Here is how a Super Star candidate would answer the question:
“Actually, I have learned a great deal in my current job, and I have the privilege of working with some really talented, very dedicated colleagues. I just believe it’s now time to consider options to move my career to the next level. I think this position, and your company, may in fact provide me with such an opportunity.”
6. Know How to Field the “Why do you want to work for us?” Question. This is an opportunity to impress the hiring manager with how well you have done your homework on the hiring company, without seeming to pander. Yet many candidates still will answer this question by saying something like this (honest!), “Well, I am sick and tired of my current job and the guy I work for, and I am looking for something new and more exciting. I think your company is one I should be considering.”
A Super Star candidate would answer the question this way:
“Based upon my rather extensive research of your company, I have found. . . .” or
“I noticed on your website that you recently introduced an exciting new product. I really would be proud to be involved in something like that. . . .”
7. Be Prepared to EFFECTIVELY Handle the SALARY Question/Issue. Without doubt this is the “800-pound gorilla” sitting in the corner during most job interviews. You can expect it to come up early and often—in virtually every type of interview, from the initial screening interview to the telephone and face-to-face interview(s) you may have with a hiring manager. But don’t freak out! If you properly prepare and anticipate having to respond to this question, it can be effectively dealt with.
This post is not the place to provide a comprehensive analysis of how to field the salary question/issue, primarily because of the complexity of the issue. Suffice it to say, however, you would not respond to a question such as, “How much is your current salary, and what would it take to get you to consider this position?,” with an answer such as this:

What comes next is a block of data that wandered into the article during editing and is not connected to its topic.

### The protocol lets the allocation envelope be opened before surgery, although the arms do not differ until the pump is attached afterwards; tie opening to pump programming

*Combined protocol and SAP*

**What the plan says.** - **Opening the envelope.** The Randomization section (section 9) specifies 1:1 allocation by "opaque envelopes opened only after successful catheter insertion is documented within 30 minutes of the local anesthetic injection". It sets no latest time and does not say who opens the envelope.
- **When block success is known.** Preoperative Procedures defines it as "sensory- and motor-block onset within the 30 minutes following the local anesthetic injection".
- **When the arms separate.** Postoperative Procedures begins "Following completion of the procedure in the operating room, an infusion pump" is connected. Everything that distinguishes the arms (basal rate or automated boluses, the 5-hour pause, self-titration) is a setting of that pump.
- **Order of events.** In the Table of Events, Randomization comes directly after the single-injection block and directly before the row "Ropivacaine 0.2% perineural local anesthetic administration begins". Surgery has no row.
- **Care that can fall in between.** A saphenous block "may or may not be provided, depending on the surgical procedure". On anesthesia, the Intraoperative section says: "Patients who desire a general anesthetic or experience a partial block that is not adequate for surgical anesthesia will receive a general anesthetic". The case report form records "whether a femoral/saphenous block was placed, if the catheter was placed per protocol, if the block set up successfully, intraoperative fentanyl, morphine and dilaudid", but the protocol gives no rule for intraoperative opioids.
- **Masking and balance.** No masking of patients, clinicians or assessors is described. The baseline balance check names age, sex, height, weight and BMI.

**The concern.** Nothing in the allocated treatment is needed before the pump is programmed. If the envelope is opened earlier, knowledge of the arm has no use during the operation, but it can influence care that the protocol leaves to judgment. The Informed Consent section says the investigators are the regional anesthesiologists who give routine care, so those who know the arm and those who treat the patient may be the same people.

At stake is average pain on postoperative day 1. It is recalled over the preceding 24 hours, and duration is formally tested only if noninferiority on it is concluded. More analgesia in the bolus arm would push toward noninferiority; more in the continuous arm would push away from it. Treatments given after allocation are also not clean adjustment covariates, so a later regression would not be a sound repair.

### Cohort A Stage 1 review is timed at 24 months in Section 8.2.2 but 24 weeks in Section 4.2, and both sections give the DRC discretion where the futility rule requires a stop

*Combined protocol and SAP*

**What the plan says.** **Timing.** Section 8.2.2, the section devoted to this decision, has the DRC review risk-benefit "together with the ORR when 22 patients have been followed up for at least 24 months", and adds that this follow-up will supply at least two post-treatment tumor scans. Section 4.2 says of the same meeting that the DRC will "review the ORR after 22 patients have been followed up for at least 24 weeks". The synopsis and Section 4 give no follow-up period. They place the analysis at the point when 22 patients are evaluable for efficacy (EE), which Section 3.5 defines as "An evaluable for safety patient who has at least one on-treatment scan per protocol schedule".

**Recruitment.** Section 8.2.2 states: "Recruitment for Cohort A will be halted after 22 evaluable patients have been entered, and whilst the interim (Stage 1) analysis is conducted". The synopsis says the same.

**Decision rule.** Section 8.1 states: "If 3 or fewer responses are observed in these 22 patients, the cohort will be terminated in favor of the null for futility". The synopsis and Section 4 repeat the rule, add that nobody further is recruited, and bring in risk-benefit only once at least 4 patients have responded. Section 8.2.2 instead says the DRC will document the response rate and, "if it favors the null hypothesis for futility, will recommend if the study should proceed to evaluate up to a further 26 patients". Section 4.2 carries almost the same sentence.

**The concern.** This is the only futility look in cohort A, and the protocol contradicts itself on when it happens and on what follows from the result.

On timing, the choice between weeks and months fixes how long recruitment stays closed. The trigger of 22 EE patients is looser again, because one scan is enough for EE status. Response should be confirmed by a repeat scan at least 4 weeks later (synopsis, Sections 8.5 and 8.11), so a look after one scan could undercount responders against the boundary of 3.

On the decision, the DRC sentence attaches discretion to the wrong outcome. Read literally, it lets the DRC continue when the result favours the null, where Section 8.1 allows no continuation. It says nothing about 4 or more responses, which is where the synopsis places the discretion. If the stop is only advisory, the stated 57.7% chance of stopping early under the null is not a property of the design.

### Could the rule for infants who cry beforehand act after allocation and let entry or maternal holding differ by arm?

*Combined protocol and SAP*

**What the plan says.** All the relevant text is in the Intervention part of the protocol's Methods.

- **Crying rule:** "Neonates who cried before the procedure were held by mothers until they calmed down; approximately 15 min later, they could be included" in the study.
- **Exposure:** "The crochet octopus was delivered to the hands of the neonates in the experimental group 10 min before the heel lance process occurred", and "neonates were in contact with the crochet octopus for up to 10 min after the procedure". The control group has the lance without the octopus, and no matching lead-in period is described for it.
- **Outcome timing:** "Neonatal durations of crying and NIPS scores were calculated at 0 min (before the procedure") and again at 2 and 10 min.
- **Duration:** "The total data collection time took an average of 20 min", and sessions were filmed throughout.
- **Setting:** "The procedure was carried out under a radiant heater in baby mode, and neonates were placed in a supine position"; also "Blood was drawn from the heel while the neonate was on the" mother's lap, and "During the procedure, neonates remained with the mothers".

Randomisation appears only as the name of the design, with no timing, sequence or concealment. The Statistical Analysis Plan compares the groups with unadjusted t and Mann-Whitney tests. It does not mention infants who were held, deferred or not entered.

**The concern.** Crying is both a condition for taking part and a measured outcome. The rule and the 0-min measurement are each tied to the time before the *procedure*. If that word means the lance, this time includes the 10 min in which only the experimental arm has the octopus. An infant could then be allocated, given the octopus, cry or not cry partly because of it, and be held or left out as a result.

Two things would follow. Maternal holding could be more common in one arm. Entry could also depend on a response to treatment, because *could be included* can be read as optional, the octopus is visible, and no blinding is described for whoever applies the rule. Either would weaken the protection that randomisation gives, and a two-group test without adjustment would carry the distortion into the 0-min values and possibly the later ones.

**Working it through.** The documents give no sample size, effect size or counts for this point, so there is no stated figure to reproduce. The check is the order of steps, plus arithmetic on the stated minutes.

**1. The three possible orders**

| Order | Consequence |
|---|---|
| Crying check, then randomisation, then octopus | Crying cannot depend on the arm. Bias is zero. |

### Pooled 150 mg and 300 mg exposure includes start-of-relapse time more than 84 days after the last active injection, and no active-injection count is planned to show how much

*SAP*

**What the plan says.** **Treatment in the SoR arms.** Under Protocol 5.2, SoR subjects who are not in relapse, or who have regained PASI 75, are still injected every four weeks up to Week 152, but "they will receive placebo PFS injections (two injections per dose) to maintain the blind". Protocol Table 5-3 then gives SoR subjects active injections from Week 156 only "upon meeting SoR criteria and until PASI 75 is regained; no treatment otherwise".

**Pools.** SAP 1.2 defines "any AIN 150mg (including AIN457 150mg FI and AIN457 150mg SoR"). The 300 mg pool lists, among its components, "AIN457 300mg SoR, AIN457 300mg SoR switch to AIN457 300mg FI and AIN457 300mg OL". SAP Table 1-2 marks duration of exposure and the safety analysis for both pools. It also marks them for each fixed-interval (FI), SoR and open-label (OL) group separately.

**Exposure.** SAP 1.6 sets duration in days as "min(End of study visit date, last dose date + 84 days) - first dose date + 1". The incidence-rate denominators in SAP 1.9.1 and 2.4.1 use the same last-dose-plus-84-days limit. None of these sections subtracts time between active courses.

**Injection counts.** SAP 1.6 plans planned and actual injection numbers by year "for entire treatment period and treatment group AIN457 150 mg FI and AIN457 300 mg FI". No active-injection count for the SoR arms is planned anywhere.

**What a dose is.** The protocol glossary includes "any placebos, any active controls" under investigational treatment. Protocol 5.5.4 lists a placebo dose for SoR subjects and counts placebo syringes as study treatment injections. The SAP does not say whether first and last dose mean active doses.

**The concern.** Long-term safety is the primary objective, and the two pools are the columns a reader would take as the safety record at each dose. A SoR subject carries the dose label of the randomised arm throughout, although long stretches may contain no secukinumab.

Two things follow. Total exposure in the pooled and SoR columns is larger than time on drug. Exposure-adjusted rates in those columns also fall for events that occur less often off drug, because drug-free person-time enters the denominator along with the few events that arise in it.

“Well, I make $60,000 a year now, and I wouldn’t consider making a move for less than a 10% raise. How much does the position pay?”
Here is how an adroit Super Star candidate would answer the question:
“While salary is of course an important consideration when investigating new career opportunities, the more important consideration is the actual opportunity. If you were to ultimately consider me the best candidate for the position, and likewise, if I were to consider this to be a logical career move for me, I am sure your company will offer a very competitive salary.”
Want to make sure you’re branded as a Super Star candidate when you go in for your next job interview? Sure you do! Simply follow these seven steps and I can practically guarantee that is precisely how you’ll be perceived… as a Super Star candidate!
This post is a condensed version of the Kindle eBook “How to ACE the Job Interview!” To obtain a FREE copy, click here.
Stay tuned for the fall 2014 release of “Career Stalled? How to Get Your Career Back in High Gear and Land the Job You Deserve – Your Dream Job!”